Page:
Maybe if these people were not out all night stealing car stereos and boulder toking maybe they would have a couch to sleep on,and a decent meal to eat. Middle class should be protesting for each other. Excuse me for being off topic.

Patiently Waiting said...

Oh yeah, I forgot that middle class people never steal or take drugs.

Patiently Waiting said...

From the Coquitlam Now story:

"Gonzalo Ledezma's prospective home lies along a row of half-finished units at the back of the development site. Ledezma will be attending the protest alongside his would-be neighbours, some of whom are already living in their finished Phase 2 homes awaiting final touches such as landscaping and painting.

"We're going to have a day here of yelling and screaming and telling stories," Ledezma said. The 33-year-old electrician had to move into his parents' home with his wife and two kids after he sold his home expecting to move into Riverbend."

Something doesn't quite add up here. Why did he sell his old home while his new one is half-finished? At least he could have arranged for a rental in the meantime instead of barging in on his folks (I hope they have a mansion). Surely, he can afford to rent a suite if he's about to buy a new house and has already sold his old house. Or is he too good to rent?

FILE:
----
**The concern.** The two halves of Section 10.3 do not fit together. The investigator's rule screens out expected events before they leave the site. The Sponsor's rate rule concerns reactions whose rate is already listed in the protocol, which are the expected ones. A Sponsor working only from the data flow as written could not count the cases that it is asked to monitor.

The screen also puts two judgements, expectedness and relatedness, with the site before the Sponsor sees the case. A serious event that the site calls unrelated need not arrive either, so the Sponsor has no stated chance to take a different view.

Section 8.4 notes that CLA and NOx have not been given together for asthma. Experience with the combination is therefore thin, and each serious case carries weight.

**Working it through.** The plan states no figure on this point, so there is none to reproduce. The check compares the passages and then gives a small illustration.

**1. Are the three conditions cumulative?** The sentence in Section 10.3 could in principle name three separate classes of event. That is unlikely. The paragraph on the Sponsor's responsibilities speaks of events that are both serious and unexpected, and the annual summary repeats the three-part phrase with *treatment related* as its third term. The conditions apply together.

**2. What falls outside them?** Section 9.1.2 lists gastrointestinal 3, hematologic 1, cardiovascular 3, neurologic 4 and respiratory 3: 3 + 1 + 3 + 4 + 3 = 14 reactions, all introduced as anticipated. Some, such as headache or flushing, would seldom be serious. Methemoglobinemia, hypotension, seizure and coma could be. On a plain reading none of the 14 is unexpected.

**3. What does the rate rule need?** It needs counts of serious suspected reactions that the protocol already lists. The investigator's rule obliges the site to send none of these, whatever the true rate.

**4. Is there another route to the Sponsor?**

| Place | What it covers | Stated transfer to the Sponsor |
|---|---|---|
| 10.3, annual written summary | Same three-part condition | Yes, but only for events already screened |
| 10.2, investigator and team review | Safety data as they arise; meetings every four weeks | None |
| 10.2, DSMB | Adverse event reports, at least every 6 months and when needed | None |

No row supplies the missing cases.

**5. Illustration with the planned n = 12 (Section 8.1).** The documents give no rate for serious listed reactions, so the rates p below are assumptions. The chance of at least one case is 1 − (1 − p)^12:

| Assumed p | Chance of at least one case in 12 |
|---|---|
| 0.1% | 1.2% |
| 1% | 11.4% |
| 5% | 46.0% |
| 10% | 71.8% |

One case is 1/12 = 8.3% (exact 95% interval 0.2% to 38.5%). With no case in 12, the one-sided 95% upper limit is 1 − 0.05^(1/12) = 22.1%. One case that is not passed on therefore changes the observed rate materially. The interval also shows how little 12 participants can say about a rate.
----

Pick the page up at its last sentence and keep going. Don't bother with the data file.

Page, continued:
Unknown said...

Aside from getting on the news, the protest will accomplish nothing. It's a legal issue at this point.

These people are probably screwed either way. Perhaps undeservedly so, as they were no more stupid & greedy than anyone else, just unlucky.

However, the lesson to be learned is that pre-sales necessarily involve risk. Caveat emptor.

Patiently Waiting said...

How screwed are they? Unless they are losing their deposits, all they lost was "equity" which would have disappeared eventually, anyway. Right? Heck, maybe they'll benefit by buying after the bubble deflates.